I Bought Brooklyn Nets Season Tickets in the Summer … I’ve Made a Huge MistakeNathaniel S. Butler/Getty Images
There was no time to print new programs before last night’s game between the Nets and the visiting Nuggets: There, on page 28, was Lawrence Frank’s name, first among the six assistant coaches listed. Good-bye to all that. Just a few hours earlier, Frank had been reassigned from bench duties “to doing daily reports,” which presumably means he will now be undermining Jason Kidd’s authority in writing on a daily basis. It’s easy to make up some reason Frank lost his place in Kidd’s inner sanctum — perhaps it was all those times Frank rolled his eyes and air-jerked during Kidd’s halftime team talks. Or maybe the “philosophical differences” that divided Frank and Kidd boiled down to the fact that Frank actually had a philosophy. The harder part to process is why Frank remains in the building at all.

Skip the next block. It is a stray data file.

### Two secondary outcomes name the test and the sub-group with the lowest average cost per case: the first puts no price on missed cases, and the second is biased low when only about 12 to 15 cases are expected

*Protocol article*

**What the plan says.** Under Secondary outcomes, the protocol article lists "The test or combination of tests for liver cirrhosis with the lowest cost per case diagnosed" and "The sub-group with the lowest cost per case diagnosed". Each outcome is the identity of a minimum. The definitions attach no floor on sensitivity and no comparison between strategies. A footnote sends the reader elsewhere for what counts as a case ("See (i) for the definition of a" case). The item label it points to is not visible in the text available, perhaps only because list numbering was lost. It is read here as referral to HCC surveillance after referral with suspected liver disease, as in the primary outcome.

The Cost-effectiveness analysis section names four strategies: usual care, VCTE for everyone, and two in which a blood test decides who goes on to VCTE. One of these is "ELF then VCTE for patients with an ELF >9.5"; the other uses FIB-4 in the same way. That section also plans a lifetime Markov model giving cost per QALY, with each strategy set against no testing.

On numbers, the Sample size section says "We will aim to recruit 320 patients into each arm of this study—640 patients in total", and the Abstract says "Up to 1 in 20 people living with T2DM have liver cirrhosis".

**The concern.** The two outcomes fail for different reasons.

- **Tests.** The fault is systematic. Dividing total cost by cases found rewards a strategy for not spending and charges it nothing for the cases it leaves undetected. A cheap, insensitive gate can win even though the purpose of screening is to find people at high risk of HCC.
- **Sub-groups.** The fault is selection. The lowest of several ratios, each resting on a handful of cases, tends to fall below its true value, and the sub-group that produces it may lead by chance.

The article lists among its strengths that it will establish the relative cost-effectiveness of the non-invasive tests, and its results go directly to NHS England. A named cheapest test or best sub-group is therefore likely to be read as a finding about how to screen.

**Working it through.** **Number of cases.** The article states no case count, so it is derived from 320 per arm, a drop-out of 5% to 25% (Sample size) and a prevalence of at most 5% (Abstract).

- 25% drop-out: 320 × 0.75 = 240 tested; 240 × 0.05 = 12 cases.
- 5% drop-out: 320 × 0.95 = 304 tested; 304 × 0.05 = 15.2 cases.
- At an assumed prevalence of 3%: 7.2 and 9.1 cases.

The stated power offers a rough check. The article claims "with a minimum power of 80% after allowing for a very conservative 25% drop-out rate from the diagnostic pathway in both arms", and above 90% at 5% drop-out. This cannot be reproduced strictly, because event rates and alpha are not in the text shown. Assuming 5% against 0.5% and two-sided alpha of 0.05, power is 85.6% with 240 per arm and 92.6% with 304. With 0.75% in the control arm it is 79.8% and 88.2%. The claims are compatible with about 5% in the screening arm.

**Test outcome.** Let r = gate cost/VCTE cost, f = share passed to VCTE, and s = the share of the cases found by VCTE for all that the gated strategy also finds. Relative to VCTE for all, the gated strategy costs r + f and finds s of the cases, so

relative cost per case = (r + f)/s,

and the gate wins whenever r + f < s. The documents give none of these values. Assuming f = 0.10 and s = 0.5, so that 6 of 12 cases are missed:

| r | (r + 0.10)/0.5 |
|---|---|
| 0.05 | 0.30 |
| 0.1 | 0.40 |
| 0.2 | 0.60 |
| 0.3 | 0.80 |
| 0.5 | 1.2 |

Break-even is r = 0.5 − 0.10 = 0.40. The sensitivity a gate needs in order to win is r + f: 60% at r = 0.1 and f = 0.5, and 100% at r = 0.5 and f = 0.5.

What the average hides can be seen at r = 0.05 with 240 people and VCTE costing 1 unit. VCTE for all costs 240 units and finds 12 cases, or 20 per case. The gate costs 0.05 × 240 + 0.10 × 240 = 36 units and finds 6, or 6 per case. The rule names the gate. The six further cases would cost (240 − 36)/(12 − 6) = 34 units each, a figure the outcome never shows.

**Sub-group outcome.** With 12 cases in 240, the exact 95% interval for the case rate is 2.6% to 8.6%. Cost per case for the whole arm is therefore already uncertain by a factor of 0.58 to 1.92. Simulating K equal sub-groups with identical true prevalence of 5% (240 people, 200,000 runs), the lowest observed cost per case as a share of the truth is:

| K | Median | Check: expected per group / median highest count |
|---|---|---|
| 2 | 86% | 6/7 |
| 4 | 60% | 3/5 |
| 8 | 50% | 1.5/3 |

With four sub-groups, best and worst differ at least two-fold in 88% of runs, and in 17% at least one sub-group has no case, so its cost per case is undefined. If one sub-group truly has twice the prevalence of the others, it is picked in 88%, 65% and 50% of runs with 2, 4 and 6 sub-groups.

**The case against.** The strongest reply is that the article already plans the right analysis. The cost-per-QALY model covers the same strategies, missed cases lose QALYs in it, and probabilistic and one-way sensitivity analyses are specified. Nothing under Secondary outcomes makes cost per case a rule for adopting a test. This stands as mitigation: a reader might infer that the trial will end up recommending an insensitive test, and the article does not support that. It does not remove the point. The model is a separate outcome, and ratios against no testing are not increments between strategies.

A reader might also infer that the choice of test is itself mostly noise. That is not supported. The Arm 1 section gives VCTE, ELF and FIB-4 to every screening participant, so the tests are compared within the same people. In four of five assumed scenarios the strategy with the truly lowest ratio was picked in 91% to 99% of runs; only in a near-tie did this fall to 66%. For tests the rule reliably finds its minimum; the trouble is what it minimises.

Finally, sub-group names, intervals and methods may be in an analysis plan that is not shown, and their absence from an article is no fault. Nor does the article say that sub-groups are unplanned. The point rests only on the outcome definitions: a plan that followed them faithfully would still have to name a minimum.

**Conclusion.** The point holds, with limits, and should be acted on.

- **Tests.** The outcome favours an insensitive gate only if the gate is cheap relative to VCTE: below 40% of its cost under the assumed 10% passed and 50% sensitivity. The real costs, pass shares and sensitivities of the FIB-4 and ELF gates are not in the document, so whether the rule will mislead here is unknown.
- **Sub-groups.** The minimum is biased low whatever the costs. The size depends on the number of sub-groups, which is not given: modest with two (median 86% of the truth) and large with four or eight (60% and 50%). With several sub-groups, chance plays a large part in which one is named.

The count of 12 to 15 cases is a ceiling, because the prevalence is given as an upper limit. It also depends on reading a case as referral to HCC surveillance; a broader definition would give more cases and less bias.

Just a few months ago, I would have never cared about any of this. I was perfectly content watching the Nets from a safe, neutral distance. The only person in the organization I was remotely curious about was Mikhail Prokhorov, mostly because of my hobby fascination with post–Cold War economies. But shortly after the Nets torpedoed the future to acquire two-fifths of Ubuntu, I found myself on their team website, studying ticket packages for the upcoming season. I remember looking out my office window and regarding the fine, possibility-rich glint of a summer day, and convincing myself this was a totally reasonable investment in my future happiness. I convinced my friend Reihan that Nets tickets would improve his life as well and, a few bank transfers later, an official Brooklyn Nets thumb drive and a card loaded with all our tickets arrived in the mail. I began to give a shit about Mason Plumlee and Tyshawn Taylor, I saw wisdom in the signing of Shaun Livingston, I parsed the enigma that is Andray Blatche. I looked forward to Jason Terry doing the jet thing and punching his chest within seconds of his Brooklyn debut. I couldn’t wait to watch Kevin Garnett and Paul Pierce again on a consistent basis. I began to receive weekly emails from the Nets and Barclays Center gauging my emotional responses to sponsors, security companies, party supply outlets.